HAMPTON — Flying at night over some of the nation’s largest metropolitan areas, a team of scientists is trying to get a better idea of exactly how far air pollution travels and how it transforms during the cold, dark days of winter.
The role that emissions from automobiles, agriculture and power plants play in creating unhealthy air during the summertime has been understood for a long time, but there’s been little research about what happens to those same pollutants during the winter. That’s primarily because summertime conditions of intense sunlight and stagnant atmospheric conditions result in noticeably worse ozone conditions, inviting the extra scrutiny.
“The acute pollution happens close to the source in the summertime, so people notice it and people regulate it and people study it,” Steve Brown, a National Oceanic and Atmospheric Administration researcher, said Friday. “The emissions that lead to those things don’t stop in the wintertime, but there’s much less understanding of what the impacts are in the wintertime.”
Scientists believe the pollutants travel much farther distances from their source in the winter because there’s less sunlight, causing them to react with the atmosphere and create secondary pollutants at a much slower rate. Ultimately, the research could result in better forecasts for air quality in regions far away from the pollution’s primary source.
NOAA and researchers from five universities sponsored by the National Science Foundation have been conducting flights from NASA’s Langley Research Center in Virginia since Feb. 1 to measure pollutants in the air from New York to Atlanta, and as far west as Cincinnati. The flights — in a C-130 plane turned into a laboratory in the air — will continue through mid-March and extend out to the Atlantic Ocean, allowing researchers to get a better understanding of what happens to the pollutants once they leave the U.S.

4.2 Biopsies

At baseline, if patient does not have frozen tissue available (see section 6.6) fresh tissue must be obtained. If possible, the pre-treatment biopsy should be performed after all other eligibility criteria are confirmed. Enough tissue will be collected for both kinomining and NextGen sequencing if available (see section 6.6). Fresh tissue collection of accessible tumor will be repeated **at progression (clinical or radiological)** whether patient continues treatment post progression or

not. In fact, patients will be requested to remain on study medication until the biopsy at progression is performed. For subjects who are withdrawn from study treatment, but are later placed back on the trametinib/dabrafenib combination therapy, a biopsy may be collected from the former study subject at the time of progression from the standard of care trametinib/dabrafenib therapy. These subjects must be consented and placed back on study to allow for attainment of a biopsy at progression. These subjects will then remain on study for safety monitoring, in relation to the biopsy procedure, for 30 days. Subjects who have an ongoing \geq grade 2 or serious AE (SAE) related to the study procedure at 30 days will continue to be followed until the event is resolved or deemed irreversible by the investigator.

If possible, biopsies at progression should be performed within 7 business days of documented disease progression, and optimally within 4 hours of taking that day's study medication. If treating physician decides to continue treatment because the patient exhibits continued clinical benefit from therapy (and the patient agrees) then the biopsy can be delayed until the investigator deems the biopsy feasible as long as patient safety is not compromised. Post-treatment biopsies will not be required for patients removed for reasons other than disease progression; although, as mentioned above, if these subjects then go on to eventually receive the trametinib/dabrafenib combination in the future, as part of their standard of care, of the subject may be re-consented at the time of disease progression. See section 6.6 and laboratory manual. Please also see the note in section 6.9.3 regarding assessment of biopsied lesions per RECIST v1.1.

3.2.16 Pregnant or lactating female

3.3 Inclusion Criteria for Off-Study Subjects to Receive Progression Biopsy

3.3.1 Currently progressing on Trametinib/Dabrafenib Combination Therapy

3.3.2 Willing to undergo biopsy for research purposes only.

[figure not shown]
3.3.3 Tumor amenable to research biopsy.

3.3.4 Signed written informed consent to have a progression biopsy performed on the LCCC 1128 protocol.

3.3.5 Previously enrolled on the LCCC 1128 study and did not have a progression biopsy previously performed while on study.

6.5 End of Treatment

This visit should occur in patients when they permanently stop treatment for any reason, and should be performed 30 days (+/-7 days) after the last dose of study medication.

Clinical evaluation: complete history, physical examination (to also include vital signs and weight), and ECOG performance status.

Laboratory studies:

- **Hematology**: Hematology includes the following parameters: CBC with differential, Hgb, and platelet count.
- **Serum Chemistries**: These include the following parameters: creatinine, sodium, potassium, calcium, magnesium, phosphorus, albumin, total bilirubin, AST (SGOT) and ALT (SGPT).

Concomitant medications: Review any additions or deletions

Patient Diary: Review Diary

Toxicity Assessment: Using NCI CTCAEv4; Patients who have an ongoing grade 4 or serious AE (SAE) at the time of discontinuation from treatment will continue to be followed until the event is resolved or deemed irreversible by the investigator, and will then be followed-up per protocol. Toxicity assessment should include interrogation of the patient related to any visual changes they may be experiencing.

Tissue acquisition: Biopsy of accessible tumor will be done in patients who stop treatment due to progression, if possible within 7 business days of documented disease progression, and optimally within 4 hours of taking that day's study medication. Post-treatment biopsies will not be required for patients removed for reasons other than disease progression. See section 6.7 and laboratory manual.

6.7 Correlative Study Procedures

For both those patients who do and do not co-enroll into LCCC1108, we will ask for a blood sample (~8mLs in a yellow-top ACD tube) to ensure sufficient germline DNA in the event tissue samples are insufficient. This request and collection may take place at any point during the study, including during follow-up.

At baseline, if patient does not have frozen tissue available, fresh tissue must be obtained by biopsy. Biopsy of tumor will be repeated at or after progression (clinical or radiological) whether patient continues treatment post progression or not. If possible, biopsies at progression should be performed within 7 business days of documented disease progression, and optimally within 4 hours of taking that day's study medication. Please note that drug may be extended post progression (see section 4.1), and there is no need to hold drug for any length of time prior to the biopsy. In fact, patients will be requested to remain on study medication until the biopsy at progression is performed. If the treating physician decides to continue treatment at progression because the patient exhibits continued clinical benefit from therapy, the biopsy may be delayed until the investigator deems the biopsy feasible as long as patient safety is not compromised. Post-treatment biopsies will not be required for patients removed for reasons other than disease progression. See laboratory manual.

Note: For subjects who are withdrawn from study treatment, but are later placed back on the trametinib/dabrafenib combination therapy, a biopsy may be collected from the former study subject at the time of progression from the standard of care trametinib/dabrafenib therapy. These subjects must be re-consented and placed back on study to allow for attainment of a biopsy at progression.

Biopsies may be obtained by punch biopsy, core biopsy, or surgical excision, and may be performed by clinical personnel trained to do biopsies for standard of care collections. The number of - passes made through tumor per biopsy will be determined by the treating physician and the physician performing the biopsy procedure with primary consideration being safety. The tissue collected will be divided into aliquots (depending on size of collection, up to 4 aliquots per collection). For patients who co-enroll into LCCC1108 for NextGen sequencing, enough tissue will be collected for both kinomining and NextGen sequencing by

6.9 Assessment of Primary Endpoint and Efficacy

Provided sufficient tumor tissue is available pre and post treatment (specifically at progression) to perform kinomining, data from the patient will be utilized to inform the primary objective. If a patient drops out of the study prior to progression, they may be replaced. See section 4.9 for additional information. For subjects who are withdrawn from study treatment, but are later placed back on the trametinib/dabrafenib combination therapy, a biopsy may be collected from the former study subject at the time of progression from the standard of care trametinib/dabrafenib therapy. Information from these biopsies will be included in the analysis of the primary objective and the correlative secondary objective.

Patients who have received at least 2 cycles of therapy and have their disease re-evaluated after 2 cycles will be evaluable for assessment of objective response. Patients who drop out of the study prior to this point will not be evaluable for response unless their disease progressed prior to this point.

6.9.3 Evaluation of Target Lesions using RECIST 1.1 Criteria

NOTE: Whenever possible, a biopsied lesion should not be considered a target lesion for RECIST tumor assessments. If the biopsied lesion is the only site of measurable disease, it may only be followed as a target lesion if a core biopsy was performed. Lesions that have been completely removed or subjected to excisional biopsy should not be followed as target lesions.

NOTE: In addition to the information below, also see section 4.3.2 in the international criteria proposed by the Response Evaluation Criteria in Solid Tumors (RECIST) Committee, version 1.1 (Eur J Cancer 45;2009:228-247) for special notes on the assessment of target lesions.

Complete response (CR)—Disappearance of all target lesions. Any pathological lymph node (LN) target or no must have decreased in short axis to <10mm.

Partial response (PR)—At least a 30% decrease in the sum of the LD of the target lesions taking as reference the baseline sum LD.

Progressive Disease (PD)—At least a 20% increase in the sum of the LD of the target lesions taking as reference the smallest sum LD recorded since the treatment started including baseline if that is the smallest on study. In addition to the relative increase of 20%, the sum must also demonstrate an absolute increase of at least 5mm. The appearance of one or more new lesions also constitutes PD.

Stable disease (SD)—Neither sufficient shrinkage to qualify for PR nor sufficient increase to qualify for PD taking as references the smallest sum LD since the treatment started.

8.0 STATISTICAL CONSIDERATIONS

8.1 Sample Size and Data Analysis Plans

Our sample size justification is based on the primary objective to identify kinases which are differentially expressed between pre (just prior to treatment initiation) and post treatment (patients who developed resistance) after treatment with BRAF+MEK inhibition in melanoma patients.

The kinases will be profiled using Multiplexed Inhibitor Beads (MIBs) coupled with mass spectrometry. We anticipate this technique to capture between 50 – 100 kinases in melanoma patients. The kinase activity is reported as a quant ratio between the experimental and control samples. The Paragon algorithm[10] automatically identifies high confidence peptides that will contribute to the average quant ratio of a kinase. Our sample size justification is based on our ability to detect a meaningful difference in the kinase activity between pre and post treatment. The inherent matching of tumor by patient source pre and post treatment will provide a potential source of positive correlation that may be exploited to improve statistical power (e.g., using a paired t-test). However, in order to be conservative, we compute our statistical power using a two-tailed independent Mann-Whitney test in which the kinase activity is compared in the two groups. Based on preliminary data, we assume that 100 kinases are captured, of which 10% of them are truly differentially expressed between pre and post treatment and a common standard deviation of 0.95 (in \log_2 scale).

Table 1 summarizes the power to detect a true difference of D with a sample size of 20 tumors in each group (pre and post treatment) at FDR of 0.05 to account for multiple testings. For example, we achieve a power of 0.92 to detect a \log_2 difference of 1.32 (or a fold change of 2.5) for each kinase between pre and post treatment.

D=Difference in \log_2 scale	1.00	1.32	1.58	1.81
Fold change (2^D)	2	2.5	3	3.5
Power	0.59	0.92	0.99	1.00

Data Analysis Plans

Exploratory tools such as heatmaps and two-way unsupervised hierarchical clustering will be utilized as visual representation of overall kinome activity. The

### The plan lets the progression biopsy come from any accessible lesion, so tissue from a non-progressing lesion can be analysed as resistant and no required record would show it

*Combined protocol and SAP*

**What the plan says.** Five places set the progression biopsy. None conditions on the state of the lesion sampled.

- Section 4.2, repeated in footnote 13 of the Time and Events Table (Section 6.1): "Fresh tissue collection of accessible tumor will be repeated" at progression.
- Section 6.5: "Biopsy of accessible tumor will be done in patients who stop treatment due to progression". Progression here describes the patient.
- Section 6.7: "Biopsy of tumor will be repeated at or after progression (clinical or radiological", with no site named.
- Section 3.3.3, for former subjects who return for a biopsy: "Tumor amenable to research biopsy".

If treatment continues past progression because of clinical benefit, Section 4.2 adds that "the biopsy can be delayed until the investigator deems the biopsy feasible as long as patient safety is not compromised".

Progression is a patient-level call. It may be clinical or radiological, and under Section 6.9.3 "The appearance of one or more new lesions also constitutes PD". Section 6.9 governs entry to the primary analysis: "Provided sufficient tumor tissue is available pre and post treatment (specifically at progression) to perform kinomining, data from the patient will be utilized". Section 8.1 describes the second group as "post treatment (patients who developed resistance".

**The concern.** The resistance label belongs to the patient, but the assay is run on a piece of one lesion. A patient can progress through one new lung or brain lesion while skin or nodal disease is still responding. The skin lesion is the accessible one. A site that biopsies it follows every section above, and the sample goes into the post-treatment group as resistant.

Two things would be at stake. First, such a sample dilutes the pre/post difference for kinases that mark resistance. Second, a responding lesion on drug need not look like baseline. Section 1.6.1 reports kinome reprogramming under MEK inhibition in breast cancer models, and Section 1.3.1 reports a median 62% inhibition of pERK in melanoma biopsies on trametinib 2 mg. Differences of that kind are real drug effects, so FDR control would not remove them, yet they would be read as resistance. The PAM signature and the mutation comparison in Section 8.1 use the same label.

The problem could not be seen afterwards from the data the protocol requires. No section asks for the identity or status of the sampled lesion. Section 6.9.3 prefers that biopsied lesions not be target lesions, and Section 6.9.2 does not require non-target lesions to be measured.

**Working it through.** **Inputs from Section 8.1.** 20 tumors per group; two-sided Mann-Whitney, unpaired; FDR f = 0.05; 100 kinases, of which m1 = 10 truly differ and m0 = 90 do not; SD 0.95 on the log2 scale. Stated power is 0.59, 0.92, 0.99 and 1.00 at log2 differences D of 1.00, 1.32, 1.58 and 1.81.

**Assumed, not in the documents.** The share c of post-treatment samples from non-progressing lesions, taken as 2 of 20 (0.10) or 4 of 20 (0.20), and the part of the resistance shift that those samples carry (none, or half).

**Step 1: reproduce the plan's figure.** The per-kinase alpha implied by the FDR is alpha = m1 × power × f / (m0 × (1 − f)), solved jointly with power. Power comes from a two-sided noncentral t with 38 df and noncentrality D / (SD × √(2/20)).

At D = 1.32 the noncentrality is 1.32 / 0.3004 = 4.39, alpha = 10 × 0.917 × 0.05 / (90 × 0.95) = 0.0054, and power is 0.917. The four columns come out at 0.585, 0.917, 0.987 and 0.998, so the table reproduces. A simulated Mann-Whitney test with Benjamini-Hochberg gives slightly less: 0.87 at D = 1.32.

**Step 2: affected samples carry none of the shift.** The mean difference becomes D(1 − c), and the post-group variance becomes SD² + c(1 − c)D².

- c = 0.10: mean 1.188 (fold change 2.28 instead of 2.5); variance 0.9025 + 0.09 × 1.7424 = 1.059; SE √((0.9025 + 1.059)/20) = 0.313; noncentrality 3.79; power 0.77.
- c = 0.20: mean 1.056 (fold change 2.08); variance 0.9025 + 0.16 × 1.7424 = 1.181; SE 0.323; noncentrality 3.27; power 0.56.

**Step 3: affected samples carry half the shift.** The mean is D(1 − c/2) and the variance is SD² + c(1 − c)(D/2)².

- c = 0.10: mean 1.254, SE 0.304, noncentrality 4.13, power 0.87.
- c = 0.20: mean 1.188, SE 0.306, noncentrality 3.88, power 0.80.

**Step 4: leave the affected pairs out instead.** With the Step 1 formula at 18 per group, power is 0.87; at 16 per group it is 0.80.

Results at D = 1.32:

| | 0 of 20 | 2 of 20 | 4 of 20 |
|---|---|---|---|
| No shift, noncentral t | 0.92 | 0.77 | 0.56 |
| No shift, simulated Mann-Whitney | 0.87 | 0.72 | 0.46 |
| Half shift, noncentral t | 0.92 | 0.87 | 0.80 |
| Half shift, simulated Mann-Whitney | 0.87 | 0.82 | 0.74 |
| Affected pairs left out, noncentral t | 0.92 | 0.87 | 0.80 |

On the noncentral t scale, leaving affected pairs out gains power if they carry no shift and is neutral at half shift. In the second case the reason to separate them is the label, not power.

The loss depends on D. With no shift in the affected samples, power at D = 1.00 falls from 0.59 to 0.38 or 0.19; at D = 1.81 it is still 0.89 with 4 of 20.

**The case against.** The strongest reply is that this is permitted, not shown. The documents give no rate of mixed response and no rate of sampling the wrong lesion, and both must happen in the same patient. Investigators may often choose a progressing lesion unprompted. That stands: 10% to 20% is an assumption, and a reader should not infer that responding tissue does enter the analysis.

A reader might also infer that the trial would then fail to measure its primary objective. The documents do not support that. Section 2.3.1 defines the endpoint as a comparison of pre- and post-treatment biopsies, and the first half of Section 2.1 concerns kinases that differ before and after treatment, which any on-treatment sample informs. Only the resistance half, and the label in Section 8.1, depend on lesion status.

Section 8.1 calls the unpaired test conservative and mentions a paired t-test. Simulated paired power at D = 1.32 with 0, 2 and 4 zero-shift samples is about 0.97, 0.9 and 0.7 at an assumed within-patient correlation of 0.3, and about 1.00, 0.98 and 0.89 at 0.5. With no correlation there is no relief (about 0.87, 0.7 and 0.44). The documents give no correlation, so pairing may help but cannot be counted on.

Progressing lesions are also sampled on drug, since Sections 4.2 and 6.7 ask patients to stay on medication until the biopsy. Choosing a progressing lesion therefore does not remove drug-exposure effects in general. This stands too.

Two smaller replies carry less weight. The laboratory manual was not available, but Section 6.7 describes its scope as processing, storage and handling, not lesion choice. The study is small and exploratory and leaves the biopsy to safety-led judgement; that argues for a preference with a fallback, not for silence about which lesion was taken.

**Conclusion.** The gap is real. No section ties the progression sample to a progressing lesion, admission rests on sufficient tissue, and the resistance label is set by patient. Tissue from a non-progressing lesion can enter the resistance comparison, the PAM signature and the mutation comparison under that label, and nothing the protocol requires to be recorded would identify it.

Each flight starts with a plan based on weather patterns and target zones focused on either large urban areas, coal-fired power plants, oil and gas extraction fields, agricultural burning, or vegetation. But those plans can change as specially designed instruments detect any hint of a pollutant. The instruments on board can detect concentrations that are 1 out of a trillion air molecules that are measured each second.
“In the case of Atlanta, the goals would be to characterize Atlanta, but we follow the pollution as it’s pushed by the winds into the rural and suburban communities. We can follow it for hundreds of miles,” said Joel Thornton, a University of Washington atmospheric scientist who is serving as the project’s co-principal investigator with Brown.
The other universities involved in the research are the University of Colorado, University of New Hampshire, Georgia Tech and the University of California at Berkeley.